However, as a country we spend the fewest dollars per capita on early childhood education of any developed nation. We do so at our own peril, even with evidence to support that sending a child to kindergarten unready to learn is an academic life sentence for failure. This misplaced investment is particularly embarrassing since, according to the 2013 Nation’s Report Card of the U.S. Department of Education’s National Assessment of Educational Progress, Connecticut still has the largest achievement gap in the country, compared to our scores from 2011. The gap begins in infancy, it is amplified as the child becomes a toddler, widening as the child begins preschool and is solidified by kindergarten.

    The bottom line is that Connecticut needs an infrastructure built to support early learning. Failing to build one will lock us into a perpetual game of “catch up” and we will continue to struggle as we attempt to fix the learning deficits of children who arrive at kindergarten unprepared to succeed. We know first-hand that a rich curriculum with hands-on learning, parent engagement and attention to Emotional Intelligence are essential to a child’s development and we are committed to upholding a standard of excellence for our state, but most importantly for our children.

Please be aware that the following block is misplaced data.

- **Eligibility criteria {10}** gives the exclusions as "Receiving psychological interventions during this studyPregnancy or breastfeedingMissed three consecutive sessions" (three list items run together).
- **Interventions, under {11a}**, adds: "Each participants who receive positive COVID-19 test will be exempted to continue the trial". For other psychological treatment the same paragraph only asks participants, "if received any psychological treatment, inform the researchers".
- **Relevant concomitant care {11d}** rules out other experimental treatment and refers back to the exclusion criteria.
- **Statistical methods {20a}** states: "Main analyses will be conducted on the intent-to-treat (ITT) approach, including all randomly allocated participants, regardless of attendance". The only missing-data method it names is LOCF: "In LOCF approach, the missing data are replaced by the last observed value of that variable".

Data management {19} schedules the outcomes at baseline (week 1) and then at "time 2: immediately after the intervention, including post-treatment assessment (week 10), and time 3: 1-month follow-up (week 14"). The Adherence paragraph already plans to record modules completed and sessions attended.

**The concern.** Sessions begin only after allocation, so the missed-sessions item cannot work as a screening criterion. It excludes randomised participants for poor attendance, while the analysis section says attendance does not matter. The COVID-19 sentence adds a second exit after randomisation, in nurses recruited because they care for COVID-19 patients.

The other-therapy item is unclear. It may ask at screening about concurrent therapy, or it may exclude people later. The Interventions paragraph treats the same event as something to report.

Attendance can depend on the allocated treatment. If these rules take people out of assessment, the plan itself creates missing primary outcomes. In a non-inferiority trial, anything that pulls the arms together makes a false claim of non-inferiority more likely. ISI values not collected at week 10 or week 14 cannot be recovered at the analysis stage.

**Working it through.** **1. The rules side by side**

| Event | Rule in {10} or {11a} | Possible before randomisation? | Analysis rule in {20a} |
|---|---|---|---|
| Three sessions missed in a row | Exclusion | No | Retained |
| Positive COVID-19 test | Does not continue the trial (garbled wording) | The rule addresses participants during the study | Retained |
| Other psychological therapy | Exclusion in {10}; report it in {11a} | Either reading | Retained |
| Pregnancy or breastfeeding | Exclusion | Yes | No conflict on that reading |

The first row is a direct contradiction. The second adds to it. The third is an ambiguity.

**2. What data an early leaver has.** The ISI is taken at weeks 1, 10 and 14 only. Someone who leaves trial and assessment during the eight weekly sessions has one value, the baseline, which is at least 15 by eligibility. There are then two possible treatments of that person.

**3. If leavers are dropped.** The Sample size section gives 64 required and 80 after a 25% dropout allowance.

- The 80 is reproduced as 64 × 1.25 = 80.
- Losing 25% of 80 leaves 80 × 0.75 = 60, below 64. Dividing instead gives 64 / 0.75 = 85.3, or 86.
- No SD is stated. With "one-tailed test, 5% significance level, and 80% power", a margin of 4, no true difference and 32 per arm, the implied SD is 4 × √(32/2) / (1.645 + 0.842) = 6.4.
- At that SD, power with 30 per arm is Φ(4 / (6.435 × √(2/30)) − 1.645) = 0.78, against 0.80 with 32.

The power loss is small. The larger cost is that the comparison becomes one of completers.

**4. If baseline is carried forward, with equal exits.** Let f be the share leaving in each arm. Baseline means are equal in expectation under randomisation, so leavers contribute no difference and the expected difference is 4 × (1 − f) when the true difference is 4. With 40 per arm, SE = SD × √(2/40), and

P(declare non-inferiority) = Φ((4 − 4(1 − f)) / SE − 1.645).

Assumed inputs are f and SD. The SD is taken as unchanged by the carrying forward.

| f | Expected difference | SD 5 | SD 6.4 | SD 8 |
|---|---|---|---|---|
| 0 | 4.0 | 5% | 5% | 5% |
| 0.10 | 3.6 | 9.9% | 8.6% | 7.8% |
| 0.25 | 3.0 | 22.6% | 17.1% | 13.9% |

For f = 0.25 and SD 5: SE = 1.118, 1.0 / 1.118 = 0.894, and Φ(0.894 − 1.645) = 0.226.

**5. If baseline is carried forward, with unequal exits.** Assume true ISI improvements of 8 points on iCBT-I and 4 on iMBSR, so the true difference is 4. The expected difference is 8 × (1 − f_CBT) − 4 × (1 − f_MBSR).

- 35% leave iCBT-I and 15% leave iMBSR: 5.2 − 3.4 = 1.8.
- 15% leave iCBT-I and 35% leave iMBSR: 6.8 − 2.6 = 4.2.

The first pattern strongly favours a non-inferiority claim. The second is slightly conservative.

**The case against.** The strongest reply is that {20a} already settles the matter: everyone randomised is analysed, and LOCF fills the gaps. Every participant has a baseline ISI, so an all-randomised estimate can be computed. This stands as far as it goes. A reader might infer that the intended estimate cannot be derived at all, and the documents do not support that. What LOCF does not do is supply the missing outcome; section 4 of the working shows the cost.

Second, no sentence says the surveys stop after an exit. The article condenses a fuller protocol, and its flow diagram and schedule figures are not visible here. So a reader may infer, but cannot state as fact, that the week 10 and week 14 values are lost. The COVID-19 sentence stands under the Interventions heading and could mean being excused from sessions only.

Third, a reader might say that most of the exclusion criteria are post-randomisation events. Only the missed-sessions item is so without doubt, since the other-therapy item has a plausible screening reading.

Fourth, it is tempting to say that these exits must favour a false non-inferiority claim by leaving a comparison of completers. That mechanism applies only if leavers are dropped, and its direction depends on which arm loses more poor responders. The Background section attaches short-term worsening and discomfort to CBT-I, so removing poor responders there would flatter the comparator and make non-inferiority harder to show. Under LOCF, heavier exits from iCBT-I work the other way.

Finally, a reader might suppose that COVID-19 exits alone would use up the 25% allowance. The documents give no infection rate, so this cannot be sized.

We have an entire population of residents, not just children but their parents and educators alike, who are eager to fix our deficits and we must rely on our representatives to be our voice. We are calling on Congress and our Connecticut legislators to take action, to pass these bills into law and, finally and truly make this “the year of the child”.